Passing: Roger M. Beattie
May 18, 2011
May 13, 1935 - May 3, 2011
Dr. Roger M. Beattie served in various roles as teacher and administrator in the Boston public school system until his retirement in the late 1980's. He lived in Center Barnstead, NH and still had the desire to contribute to education and student development. In 1990 he began investigating options for making those contributions at the University of New Hampshire and eventually found his way to then president Dale Nitzschke and Bruce Mallory. Prof. Mallory, the Chair of the Department of Education, jumped at the opportunity to utilize his skills and experience. Dr. Beattie initially taught a section of Exploring Teaching and supervised teacher education graduate interns, but his role quickly expanded.
Dr. Beattie soon noticed the small number of students of color at UNH and the lack of support systems for them. He collaborated with Judy Spiller to create and develop the CONNECT Program for students of color in 1994 and began working to recruit minority students throughout the Northeast, encouraging them to consider UNH as a good choice for their education. Enrollment of minority students grew and CONNECT gradually evolved and expanded into the substantial orientation and support program that it is today.
Minority and nonminority parental attitudes of the effectiveness of elementary magnet and nonmagnet school programs was the title of Roger Beattie's dissertation as he earned his Ph.D. from Boston College in 1990. He continued to be an instructor in education at Simmons College until recent years and was an accomplished artist. Painting in acrylics and oils, his images often reflected strong religious, spiritual, and cultural themes as he displayed his work at numerous regional settings.
While Dr. Beattie held a variety of official titles during his 21 years at UNH as adjunct professor; special assistant to the vice provost for enrollment management; and coordinator of minority recruitment and retention, his central role never truly seemed to waiver. He was a focused and enthusiastic supporter of minority students, determined to witness their academic and personal success despite financial, academic, and personal challenges. He was never hesitant to take the evening phone call from a student (or parent) needing counsel. He was known for his willingness to 'text' back and forth with students since he now saw that as the most effective way to communicate with them, and for personally escorting undergraduates to the appropriate person or office to make sure they took care of critical details that kept them in school. He was also famous for his ongoing Academic Honors Lists, proudly taping them to his office door each semester as he knew it was important to highlight those who were thriving, as well as facilitating support for those who were struggling.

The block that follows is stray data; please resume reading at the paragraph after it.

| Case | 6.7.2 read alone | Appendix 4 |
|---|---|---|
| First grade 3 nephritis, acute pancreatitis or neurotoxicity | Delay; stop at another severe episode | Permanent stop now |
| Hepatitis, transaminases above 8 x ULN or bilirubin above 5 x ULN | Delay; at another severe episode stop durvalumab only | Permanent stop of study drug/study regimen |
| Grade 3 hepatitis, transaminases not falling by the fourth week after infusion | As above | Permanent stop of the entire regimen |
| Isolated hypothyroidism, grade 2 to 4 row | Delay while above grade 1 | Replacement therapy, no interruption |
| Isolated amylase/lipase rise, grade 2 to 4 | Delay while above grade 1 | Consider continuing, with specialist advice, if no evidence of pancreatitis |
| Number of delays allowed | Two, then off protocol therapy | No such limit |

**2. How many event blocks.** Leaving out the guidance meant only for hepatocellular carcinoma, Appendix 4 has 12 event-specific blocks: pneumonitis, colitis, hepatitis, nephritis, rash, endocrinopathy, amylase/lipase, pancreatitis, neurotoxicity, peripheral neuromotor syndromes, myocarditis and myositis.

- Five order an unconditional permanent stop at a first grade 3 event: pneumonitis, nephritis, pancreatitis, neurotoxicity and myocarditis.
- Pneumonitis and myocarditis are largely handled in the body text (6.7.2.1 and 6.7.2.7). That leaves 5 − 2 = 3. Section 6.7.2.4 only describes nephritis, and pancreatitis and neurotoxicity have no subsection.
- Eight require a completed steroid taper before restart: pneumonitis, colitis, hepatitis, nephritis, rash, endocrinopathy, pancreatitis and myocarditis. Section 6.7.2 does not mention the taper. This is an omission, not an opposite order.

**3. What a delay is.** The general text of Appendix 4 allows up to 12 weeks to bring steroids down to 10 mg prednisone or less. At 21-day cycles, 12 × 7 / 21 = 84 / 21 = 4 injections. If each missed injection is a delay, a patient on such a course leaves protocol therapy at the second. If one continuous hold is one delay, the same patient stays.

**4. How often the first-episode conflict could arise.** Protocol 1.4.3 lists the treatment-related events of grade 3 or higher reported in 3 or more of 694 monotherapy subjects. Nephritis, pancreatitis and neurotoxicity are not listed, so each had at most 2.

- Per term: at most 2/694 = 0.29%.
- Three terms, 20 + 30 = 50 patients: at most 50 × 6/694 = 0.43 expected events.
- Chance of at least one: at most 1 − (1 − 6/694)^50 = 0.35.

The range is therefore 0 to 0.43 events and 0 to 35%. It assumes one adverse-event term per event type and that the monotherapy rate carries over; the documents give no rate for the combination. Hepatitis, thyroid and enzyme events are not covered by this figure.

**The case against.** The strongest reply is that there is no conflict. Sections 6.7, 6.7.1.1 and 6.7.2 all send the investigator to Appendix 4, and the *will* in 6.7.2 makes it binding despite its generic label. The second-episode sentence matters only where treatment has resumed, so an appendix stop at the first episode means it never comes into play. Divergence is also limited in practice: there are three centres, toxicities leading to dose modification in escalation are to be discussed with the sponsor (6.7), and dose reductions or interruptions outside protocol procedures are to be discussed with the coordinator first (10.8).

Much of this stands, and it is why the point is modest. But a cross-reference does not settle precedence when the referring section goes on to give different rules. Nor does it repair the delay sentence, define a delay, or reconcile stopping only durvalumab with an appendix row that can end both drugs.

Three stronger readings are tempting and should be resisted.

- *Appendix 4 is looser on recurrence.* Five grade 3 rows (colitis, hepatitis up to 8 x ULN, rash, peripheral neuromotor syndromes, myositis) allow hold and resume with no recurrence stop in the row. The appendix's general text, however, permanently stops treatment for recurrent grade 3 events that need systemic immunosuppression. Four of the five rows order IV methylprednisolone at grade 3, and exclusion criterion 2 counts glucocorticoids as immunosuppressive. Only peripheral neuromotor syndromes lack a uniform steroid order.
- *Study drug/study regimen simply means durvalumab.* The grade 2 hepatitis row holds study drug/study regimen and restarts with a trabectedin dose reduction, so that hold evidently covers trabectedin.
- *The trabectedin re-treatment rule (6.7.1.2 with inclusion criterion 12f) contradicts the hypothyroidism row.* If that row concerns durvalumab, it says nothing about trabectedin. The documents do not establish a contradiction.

Large numbers of alumni and current students considered Dr. Beattie to be a highly significant mentor in their lives. Many others saw him as a father figure and role model. Students in CONNECT and dozens of staff with whom he worked honored him in May, 2010 with a surprise birthday party. Even at his age of 75 he was focusing our attention and his quiet energy on the aspirations and needs of students of color.
Dr. Roger M. Beattie died after an extended period of poor health on May 3, 2011. He leaves behind his wife, children, and grandchildren.